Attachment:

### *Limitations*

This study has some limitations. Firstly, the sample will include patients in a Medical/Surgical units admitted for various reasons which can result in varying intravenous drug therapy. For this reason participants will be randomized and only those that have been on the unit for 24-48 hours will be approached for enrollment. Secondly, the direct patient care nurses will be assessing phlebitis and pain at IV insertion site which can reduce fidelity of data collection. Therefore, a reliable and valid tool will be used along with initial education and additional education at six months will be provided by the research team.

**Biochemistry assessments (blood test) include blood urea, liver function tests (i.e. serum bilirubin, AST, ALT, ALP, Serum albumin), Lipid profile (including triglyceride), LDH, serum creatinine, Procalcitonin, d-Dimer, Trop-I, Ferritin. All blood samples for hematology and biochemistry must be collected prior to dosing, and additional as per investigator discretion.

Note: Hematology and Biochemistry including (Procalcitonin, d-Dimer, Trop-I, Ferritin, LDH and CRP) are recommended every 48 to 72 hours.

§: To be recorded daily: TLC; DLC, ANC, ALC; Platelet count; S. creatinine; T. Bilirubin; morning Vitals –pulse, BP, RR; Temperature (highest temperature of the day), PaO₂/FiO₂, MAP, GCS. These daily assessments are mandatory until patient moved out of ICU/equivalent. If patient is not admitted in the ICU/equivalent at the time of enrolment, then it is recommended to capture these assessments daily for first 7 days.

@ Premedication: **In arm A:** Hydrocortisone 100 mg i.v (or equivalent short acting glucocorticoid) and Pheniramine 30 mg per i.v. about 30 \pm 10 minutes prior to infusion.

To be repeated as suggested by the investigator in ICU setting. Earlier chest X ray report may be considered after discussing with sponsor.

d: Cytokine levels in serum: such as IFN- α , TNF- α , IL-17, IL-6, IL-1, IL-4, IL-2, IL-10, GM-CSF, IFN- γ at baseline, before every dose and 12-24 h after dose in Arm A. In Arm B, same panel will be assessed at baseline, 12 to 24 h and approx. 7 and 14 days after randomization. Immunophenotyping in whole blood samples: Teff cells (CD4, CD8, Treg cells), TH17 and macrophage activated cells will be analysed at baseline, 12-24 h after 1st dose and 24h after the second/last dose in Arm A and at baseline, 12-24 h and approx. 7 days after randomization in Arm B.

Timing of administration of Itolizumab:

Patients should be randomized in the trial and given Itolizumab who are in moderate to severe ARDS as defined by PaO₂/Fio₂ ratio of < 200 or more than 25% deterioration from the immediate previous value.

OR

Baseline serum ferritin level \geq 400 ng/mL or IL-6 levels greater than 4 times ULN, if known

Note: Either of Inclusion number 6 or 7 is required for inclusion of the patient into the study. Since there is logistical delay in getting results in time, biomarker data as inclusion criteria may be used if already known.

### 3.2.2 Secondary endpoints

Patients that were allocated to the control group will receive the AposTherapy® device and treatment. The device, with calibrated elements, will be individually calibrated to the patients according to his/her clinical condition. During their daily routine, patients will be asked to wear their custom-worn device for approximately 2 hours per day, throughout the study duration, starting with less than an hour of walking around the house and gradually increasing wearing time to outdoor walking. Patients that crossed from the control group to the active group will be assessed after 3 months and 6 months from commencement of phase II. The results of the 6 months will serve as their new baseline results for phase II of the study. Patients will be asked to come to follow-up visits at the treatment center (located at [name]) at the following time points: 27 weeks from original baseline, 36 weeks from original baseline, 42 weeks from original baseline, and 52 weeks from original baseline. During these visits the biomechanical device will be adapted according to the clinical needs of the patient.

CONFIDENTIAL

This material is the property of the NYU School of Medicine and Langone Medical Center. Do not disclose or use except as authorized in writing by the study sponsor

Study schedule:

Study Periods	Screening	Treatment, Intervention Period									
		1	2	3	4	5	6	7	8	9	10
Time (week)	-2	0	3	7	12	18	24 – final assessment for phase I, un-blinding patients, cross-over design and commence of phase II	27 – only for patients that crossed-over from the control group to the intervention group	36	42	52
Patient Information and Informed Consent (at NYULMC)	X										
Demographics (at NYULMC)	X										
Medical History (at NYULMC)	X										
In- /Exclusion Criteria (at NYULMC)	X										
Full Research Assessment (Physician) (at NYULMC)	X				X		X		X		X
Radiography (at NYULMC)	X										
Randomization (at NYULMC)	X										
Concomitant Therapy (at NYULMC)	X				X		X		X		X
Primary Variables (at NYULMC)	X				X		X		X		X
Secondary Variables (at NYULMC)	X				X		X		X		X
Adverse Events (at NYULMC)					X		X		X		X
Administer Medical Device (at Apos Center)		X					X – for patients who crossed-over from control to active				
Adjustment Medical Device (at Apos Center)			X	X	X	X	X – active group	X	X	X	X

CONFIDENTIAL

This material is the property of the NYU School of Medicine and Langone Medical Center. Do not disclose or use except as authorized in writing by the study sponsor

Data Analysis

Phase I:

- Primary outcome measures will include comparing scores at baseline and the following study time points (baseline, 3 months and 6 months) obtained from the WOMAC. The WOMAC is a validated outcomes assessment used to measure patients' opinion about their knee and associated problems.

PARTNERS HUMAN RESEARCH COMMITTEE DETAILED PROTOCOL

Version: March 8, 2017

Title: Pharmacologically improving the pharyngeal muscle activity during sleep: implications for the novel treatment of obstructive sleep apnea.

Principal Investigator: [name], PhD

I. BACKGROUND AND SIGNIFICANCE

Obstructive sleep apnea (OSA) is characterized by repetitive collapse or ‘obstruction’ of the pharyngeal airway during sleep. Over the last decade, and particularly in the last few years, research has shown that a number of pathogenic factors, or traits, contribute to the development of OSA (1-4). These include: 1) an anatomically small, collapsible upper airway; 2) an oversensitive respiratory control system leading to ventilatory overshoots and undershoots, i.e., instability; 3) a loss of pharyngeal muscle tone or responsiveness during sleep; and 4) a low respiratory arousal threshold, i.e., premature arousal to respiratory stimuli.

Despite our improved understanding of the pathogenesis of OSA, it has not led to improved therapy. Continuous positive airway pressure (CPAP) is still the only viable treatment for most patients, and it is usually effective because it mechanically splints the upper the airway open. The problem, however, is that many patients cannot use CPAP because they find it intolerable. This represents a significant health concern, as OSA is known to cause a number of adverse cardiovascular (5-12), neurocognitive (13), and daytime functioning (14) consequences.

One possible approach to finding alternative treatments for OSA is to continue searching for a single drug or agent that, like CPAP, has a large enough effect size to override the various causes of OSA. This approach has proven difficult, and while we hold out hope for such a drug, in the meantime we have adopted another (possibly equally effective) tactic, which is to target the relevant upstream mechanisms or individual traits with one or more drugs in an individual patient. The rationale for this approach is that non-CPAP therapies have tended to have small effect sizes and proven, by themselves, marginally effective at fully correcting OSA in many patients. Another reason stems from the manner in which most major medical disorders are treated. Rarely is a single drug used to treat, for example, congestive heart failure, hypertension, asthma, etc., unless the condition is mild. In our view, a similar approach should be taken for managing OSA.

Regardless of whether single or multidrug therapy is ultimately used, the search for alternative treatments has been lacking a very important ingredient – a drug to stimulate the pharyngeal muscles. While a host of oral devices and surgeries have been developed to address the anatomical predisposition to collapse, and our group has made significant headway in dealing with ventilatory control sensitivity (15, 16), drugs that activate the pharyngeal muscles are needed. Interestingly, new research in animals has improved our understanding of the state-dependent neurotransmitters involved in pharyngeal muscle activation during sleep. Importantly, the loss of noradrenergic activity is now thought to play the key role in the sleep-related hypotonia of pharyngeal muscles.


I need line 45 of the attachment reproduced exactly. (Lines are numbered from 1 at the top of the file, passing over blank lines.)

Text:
Obstructive sleep apnea (OSA) is characterized by repetitive collapse or ‘obstruction’ of the pharyngeal airway during sleep. Over the last decade, and particularly in the last few years, research has shown that a number of pathogenic factors, or traits, contribute to the development of OSA (1-4). These include: 1) an anatomically small, collapsible upper airway; 2) an oversensitive respiratory control system leading to ventilatory overshoots and undershoots, i.e., instability; 3) a loss of pharyngeal muscle tone or responsiveness during sleep; and 4) a low respiratory arousal threshold, i.e., premature arousal to respiratory stimuli.